Port Douglas, Queensland could soon become home to an electric, carbon neutral 'ark' which will house coral species under threat from climate change.
The 'living arc' has been designed by Australian architects Contreras Earl Architecture with help from engineering & sustainability consultants Arup.
Due to the size of the proposed building self-sufficiency will not be attainable however carbon neutrality will be achieved thanks to the generation of PV on the roof and the purchasing of remaining energy needs from offsite renewable sources.
The building will be designed for self-sufficiency adaptation in the future.
Due to its location in the Far North air conditioning will be a requirement at times but its use has been minimised thanks to passive solar design.
Glass use has been kept to a minimum to ensure good thermal performance while there will also be external shading which will minimise solar heat gains.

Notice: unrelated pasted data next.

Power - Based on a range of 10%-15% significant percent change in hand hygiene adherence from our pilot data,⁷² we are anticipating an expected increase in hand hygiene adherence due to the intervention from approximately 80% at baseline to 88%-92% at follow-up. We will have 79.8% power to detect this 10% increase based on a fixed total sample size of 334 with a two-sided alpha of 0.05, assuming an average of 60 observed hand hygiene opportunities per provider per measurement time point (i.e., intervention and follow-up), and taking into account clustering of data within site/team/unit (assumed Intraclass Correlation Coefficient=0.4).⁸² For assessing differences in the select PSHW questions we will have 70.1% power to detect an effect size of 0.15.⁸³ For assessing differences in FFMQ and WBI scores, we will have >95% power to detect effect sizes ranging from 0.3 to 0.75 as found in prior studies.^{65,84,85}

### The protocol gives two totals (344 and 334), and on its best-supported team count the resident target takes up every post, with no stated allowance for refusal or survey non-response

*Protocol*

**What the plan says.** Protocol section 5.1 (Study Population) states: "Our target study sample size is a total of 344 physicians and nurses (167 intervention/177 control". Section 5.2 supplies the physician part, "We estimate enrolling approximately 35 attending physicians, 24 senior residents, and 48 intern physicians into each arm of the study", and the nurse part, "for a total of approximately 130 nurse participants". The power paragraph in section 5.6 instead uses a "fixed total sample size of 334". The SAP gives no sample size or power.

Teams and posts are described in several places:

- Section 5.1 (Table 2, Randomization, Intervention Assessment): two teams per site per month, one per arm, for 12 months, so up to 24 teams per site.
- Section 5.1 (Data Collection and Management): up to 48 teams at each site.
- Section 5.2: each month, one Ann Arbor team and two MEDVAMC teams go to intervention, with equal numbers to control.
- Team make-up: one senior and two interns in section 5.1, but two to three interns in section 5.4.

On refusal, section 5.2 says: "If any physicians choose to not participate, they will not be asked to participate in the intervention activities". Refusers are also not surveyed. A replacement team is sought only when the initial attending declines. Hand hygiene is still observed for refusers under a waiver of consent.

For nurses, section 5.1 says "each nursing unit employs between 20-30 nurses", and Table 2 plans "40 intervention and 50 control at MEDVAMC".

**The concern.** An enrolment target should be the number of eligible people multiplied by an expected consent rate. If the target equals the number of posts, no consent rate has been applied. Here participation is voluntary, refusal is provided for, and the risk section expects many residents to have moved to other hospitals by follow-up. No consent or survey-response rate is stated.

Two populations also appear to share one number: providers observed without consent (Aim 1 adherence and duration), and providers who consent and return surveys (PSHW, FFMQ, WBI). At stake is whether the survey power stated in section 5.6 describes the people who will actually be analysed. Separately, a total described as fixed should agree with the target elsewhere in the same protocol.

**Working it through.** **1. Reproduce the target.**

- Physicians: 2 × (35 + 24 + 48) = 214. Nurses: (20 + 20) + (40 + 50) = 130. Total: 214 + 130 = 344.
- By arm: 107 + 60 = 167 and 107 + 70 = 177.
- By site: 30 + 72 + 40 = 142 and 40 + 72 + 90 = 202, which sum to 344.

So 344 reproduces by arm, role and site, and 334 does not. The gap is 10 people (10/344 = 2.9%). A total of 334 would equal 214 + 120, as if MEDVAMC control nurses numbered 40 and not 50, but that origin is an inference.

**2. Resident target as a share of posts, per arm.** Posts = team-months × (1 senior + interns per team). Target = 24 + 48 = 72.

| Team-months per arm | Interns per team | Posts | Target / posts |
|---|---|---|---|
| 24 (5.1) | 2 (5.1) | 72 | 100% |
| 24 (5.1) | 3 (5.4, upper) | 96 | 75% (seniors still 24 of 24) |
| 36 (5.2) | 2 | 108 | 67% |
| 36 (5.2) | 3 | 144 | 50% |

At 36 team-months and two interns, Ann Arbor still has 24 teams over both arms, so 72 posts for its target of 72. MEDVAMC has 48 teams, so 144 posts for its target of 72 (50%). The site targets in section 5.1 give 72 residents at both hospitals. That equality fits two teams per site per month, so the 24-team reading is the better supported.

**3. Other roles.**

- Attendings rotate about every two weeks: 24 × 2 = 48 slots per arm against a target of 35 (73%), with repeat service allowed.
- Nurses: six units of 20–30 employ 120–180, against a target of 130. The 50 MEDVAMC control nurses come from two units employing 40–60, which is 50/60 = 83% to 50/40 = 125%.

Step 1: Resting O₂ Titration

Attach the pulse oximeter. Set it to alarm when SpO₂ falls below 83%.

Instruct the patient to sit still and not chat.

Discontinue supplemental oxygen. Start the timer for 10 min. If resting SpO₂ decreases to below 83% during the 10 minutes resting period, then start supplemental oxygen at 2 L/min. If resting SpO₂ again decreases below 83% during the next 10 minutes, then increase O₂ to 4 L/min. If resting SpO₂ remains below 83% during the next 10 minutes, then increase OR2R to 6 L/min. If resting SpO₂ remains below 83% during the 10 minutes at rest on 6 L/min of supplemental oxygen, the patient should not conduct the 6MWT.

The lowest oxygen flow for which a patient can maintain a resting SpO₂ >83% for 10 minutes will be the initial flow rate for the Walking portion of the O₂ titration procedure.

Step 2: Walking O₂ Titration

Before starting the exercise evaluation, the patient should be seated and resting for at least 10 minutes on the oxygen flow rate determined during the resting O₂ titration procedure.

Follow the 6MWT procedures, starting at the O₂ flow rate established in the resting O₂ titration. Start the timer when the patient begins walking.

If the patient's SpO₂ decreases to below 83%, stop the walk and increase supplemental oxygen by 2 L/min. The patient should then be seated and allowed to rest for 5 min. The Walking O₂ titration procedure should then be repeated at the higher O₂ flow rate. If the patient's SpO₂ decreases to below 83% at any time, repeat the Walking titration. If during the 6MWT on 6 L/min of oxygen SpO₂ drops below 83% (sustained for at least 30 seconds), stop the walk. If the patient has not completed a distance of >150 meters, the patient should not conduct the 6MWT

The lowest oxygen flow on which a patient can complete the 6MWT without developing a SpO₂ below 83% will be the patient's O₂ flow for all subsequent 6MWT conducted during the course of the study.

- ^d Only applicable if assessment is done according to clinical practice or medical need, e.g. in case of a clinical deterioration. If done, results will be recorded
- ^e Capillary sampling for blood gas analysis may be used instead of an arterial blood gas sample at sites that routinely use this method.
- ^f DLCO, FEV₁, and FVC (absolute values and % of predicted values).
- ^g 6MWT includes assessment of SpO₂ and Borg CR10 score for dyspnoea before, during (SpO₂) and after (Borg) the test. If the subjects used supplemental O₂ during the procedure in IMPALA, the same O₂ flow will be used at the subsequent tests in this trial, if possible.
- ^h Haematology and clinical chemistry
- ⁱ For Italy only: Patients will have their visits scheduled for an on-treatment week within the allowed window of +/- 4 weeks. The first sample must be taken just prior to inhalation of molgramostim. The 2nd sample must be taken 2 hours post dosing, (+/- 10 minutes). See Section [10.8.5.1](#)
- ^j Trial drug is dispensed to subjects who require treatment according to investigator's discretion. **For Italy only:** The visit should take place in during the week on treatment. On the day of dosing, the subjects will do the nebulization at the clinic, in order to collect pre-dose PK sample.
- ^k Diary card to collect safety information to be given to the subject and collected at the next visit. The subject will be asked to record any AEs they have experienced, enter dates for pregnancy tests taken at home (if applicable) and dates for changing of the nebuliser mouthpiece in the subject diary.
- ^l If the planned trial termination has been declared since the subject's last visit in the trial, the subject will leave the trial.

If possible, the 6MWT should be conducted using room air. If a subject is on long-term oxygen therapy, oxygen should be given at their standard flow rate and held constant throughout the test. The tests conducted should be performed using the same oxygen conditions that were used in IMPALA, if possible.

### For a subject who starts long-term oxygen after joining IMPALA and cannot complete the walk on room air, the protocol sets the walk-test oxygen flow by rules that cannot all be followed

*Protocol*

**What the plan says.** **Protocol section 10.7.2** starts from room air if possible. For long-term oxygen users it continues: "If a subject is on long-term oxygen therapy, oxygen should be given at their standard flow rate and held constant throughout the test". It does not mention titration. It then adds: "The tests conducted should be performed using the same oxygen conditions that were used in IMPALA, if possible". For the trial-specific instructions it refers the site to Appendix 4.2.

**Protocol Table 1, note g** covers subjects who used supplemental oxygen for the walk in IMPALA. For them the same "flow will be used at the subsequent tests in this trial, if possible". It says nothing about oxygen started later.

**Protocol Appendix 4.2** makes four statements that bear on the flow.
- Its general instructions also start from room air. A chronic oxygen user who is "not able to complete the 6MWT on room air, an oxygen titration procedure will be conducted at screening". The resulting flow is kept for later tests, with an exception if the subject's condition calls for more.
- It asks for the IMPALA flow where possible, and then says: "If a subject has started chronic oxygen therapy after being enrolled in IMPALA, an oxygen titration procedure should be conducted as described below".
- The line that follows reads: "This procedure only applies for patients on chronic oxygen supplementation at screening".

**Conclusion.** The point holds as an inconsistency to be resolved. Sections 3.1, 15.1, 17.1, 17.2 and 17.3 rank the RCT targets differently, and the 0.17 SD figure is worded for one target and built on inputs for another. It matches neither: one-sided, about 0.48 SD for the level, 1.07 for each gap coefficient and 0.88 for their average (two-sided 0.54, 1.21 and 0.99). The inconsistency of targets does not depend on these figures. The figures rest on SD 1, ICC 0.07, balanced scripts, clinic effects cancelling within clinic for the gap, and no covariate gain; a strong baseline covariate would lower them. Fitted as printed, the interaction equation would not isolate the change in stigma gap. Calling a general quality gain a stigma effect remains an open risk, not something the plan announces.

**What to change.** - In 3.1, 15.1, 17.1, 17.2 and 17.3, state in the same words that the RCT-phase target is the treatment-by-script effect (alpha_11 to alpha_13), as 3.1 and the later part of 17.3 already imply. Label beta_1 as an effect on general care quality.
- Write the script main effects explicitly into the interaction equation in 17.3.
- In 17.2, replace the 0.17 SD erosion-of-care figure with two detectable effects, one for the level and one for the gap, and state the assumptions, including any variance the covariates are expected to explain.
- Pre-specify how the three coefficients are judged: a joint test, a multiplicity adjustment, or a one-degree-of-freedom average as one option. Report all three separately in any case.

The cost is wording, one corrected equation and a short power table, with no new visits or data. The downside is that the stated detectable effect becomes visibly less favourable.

While storing the coral samples will be the main role of the building guests will be able to visit. A multi-function centre, classrooms as well as advanced research and labs are situated across the four floors.
In order to aid the use and control of air conditioning the building has been divided into six climate zones. An underfloor air distribution system will also be used while a heat pump system which uses sea water as a heat exchange has also been discussed in what promised to be an exciting design.
With the design now completed the Great Barrier Reef Legacy is now looking for funding from a range of different sources including from the government and private sector.
This article first appeared here.